For the previous two generations of the iPhone, there was really only one choice of a case for getting the most protection possible while still being able to use the iPhone: the Otterbox Defender ($25). And with the new version of the Defender for the iPhone 4 , Otterbox once again impresses us with its attention to detail and solid industrial design. But the Defender’s superb protection comes at a price, chiefly added bulk (lots of added bulk) and crippled access to the iPhone’s ports. But after testing the case for the past three weeks, we were surprised with how little the case got in the way of using the major features of the iPhone. Simply put, the case is the most protection you can get for the iPhone and still be able to use the iPhone. *Update* Otterbox recently redesigned to Defender to fit both versions of the iPhone 4 (Verizon and AT&T)
To create its turtle shell-like protection, the Defender offers up three different materials: a clear plastic screen protector, which is permanently attached to the case and covers the iPhone’s front glass screen; a hard-shell polycarbonate plastic that serves as the case’s bone structure and makes up the majority of the case’s bulk; and a soft-silicone rubber that slips over the hard-shell layer and offers shock absorption and improved grip thanks to its textured surface.
Assembling and disassembling the three sections of the case around the iPhone takes some work. There are numerous grooves and slots that the pieces must fit into in order to come together properly. The silicone layer is particularly troublesome in that the edges and tabs occasionally come undone if not put together properly and must be tucked in or neatened. I developed quite a habit of constantly fidgeting with the case. But once familiar with how the tabs stay fastened, the case generally becomes less bothersome.
For protection, the case combines silicone rubber’s shock absorption with the rigid strength of polycarbonate hard plastic. Its thickness combined with the dual-materials makes it a tank, preventing damage to the precious iPhone 4 inside. The case’s clear screen protector helps prevents scratches to the iPhone’s screen. Although we should note the iPhone’s Gorilla glass is more scratch-proof than the case’s plastic, the case is cheaper to replace than the iPhone’s screen. One thing we didn’t like about the case’s screen protector is that it attracts finger grease way more than the iPhone’s screen, even though Otterbox claims improved finger-print resistance.
Most impressive to us about the Defender is that it generally doesn’t get in the way of everyday use of the iPhone. The buttons all work as expected despite being buried underneath all those layers of silicone and plastic. The case covers the home, sleep, and volume buttons with its own raised areas of silicone that create simulated buttons, and which worked accurately when pressed.
The case protects the openings for the docking port, ringer switch, and headphone jack with silicone tabs. To access those areas, you must peel back the tabs and then insert the headphone jack or USB cord. When you’re finished with the ports, you must close up the tabs else they’ll flap about. It’s a bit tedious in the long run, and we’re not sure the tabs are needed at all as the case is in no way waterproof.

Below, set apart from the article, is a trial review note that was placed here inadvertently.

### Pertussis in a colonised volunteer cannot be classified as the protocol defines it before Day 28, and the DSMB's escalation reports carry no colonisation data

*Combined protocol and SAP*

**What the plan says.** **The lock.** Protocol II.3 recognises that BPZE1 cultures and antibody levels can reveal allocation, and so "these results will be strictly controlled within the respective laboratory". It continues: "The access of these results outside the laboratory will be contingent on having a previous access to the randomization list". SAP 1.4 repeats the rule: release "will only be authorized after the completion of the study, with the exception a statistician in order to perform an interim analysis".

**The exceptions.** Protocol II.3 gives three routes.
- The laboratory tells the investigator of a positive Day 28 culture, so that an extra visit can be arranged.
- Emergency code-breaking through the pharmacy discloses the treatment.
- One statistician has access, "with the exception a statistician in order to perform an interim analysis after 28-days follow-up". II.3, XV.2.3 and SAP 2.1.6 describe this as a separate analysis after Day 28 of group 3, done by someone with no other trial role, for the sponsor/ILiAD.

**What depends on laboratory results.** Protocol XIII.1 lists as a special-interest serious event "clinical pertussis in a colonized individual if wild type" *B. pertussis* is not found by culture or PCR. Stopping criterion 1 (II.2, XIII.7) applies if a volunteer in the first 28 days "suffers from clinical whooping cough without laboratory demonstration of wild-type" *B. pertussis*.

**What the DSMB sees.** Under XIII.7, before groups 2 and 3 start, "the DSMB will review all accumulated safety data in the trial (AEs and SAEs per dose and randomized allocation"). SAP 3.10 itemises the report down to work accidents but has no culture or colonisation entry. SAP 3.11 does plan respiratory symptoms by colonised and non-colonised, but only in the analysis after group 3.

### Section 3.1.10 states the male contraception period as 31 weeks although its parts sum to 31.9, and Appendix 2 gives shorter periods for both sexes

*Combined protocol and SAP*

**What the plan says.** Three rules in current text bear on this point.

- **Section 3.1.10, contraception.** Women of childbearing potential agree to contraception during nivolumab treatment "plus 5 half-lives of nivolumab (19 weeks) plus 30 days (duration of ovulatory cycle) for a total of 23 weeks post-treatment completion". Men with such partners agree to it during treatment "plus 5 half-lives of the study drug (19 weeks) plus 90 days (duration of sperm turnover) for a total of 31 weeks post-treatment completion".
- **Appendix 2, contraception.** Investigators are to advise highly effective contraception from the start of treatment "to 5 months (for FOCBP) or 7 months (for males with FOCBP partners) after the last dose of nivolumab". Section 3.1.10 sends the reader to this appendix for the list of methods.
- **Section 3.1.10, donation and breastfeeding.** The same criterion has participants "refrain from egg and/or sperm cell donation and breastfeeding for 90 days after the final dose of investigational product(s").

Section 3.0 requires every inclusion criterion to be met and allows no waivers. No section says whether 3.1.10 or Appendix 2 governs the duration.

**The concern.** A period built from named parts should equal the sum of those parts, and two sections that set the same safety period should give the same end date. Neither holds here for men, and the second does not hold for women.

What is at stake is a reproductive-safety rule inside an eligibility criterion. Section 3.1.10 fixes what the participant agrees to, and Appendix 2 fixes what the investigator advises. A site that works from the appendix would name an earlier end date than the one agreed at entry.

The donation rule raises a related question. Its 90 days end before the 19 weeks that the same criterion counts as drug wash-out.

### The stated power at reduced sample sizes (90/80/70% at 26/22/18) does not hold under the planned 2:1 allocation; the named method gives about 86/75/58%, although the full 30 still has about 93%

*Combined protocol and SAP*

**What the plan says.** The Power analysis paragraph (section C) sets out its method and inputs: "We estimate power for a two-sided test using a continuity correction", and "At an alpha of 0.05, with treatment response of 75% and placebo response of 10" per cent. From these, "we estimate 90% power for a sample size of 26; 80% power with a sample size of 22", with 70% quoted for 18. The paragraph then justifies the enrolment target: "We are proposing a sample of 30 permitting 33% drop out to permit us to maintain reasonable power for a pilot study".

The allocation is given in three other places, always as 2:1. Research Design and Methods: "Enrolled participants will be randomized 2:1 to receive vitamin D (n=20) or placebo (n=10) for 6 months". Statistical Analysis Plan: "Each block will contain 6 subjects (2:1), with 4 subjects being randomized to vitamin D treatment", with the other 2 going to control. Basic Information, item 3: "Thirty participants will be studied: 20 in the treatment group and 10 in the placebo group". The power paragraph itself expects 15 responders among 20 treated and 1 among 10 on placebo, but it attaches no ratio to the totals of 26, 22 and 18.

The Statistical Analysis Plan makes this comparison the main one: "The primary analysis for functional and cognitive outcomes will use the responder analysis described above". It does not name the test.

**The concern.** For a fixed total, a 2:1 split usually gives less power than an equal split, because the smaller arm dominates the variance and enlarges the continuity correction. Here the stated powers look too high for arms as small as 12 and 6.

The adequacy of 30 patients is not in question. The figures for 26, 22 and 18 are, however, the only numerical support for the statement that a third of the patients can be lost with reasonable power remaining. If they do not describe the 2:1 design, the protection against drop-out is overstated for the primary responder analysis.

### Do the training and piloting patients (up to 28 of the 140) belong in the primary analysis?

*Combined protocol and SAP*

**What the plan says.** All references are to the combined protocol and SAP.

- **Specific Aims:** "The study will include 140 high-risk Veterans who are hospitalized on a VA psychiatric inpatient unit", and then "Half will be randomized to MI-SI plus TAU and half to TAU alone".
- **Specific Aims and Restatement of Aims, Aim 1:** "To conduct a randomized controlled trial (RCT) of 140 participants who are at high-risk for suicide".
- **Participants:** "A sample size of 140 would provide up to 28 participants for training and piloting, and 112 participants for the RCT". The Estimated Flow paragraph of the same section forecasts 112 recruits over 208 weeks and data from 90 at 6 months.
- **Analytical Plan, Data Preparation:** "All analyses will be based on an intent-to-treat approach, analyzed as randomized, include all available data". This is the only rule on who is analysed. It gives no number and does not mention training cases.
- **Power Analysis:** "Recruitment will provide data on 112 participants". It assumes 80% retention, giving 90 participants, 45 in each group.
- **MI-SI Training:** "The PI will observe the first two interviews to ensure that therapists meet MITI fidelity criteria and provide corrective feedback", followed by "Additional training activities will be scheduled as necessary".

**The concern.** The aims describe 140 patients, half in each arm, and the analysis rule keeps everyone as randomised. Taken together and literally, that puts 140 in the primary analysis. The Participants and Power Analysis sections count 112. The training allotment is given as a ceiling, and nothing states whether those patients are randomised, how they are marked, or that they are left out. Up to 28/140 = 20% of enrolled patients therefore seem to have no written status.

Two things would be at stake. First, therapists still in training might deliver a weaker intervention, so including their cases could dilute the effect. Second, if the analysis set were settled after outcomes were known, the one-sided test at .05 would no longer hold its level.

The general drawbacks to the Defender lie in the area of accessibility, or should we say, convenience of accessibility. All the features of the iPhone are accessible, just much less so. For example, you won’t be able to simply flip the ringer switch, you must first open the tab, dig down with your finger, flip it, then reapply the tab when you’re finished.
Another area that suffers from loss of accessibility are the edges of the iPhone’s screen. The case has a thick rim that sticks up a quarter of an inch above the iPhone’s screen and offers excellent protection should the iPhone land on that side. Unfortunately, the rim interferes with touching the extreme sides of the screen, for example, when typing letters like P and Q on the iPhone’s keyboard. It doesn’t so much prevent your finger from touching those areas as makes it uncomfortable when part of your finger bumps up against it.
If you like the idea of owning the “world’s thinnest smartphone,” you can forget about it with the Defender. The case adds considerable weight (2.08 ounces) and expands the iPhone 4’s dimensions to 4.85 inches long by 2.67 inches wide by 0.66 inches thick (from the iPhone 4’s original dimensions of 4.5 x 2.31 X 0.37 inches, respectively). This takes the iPhone from feeling like a half a deck of playing cards to a full deck of children’s flash cards.
If you’re the type who likes a fashionable case, the Defender probably isn’t for you, as it’s all function and very little form. It’s currently available in one color, matte black (previous generations added white, pink, and yellow). The matte color does, to its credit, help camouflage all the unsightly angles and crevices created by the case’s various tabs and openings. The case has a clear-plastic porthole opening on its back that displays the Apple logo, in case you need to show the world that you do, indeed, own an iPhone.
In terms of feel, the case is generally pleasant to hold, mostly thanks to its soft, textured silicone surface. This same texture also helps improve grip—improve it, that is, if you can still wrap your hands around the case’s bulky structure. But to be fair, my hands are not large by most standards, and I was still able to hold the case comfortably.
The Defender is too thick to fit in any iPhone dock we’ve seen, it won’t even fit n the widest-mouthed universal docks like the Griffin Simplifi or Apple’s Universal dock. You’ll have to resort the iPhone’s USB cable in order sync and charge your iPhone 4.
Included with the case is a separate belt-clip case holder that is rather bulky itself. The Defender snaps into the case and is tightly held—no bouncing around while walking.